Let us return to the case in point. A company that has already carried out its Carbon Footprint has most probably also established a reduction trajectory, or at least has already defined the reduction actions to be implemented in order to play on the main action levers. If this company acquires another company during the course of the year, this means that its carbon emissions are increasing and that it must therefore address several points relating to the structure of its Carbon Footprint.

Expansion of its perimeter

Firstly, the main subject is obviously the evolution of the activities that must be taken into account in the Carbon Footprint. The acquisition of a company implies the acquisition of its economic activities (production, services), but also the integration of its fixed assets or its employees. It is therefore a set of elements, beyond the simple economic dimension, that will be added to the existing ones and will imply a review of the indicators taken into account for the Bilan Carbone and their importance.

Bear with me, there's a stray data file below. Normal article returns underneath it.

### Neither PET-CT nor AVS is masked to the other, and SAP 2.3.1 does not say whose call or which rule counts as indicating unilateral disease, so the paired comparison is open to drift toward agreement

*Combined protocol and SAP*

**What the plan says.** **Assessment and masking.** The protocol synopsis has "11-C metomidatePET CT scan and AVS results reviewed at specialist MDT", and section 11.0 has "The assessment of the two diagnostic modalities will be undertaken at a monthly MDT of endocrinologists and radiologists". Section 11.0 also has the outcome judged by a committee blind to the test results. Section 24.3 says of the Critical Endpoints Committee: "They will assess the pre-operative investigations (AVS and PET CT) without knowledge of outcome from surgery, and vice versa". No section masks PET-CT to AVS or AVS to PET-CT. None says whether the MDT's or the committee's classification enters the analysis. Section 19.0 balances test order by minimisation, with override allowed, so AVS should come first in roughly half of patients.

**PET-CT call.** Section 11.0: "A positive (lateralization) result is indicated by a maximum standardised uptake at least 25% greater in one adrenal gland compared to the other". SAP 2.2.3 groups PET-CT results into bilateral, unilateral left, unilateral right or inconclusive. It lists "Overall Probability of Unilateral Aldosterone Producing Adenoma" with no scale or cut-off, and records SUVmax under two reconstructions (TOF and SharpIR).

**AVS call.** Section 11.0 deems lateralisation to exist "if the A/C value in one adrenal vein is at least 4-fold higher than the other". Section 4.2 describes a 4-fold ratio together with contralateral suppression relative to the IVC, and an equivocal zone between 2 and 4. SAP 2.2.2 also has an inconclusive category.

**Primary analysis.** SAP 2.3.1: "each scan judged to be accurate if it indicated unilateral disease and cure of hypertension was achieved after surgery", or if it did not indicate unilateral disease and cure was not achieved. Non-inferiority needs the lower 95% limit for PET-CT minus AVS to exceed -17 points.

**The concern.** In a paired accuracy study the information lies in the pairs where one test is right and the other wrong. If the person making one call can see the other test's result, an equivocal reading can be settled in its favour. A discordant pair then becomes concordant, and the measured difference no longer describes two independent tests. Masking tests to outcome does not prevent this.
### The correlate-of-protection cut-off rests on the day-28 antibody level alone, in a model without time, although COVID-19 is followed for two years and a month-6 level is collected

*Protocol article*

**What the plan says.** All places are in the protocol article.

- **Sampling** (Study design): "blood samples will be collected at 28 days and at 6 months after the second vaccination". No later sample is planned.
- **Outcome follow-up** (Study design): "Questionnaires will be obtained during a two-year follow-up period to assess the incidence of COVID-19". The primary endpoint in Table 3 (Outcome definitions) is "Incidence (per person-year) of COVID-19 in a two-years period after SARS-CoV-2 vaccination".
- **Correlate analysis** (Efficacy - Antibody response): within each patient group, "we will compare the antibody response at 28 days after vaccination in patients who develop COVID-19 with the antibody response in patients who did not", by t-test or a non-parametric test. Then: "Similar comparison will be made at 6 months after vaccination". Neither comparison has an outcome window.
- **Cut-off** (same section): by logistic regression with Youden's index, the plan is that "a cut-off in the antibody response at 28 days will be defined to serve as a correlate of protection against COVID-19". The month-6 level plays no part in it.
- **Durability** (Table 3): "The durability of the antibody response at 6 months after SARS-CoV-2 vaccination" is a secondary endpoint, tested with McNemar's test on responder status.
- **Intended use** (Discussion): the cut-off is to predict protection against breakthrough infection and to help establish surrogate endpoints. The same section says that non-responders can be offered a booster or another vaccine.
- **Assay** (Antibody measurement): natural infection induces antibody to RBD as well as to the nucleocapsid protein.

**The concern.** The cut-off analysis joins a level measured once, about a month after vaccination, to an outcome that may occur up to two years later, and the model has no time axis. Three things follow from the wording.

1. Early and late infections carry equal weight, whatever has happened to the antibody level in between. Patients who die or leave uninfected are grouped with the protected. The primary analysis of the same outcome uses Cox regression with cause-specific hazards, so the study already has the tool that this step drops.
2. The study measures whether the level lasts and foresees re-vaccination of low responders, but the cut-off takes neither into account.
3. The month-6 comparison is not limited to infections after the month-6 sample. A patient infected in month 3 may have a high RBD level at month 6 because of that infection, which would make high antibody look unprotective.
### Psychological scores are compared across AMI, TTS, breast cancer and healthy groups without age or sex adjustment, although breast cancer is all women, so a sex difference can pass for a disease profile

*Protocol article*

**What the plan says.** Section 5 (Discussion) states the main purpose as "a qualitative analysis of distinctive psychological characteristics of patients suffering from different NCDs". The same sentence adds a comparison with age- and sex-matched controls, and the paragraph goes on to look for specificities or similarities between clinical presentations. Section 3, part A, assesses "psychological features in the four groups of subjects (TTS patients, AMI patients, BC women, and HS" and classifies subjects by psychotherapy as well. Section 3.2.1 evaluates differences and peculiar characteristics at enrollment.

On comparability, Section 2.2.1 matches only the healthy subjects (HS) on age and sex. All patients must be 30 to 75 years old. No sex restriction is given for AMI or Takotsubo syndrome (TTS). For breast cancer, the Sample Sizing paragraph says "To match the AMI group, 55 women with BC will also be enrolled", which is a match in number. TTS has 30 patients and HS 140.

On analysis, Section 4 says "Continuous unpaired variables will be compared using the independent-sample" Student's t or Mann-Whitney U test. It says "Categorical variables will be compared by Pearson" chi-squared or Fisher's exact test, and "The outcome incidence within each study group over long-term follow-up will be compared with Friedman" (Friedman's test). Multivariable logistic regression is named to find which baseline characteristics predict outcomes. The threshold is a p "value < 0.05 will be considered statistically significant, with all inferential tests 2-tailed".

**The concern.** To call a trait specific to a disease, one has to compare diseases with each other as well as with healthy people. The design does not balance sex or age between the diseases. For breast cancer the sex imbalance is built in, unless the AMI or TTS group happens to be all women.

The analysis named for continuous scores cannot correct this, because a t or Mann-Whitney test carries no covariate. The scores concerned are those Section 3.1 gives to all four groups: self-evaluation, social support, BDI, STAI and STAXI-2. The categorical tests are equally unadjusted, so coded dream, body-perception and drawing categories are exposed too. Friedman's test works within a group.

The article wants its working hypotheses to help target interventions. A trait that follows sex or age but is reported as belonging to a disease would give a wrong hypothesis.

Evolution of actions and reduction levers

As we mentioned earlier, a new perimeter means that the data to be taken into account in the Carbon Footprint will change. This also means that the levers of action, or the actions themselves, may change.

For example, a company with 100 employees that acquires a company with 200 employees will most likely see the subject of emissions linked to employee travel, and mobility in general, take on a more important role in discussions on the carbon footprint. In this case, a mobility plan, which may not have been a priority before the takeover, may become an important lever for action.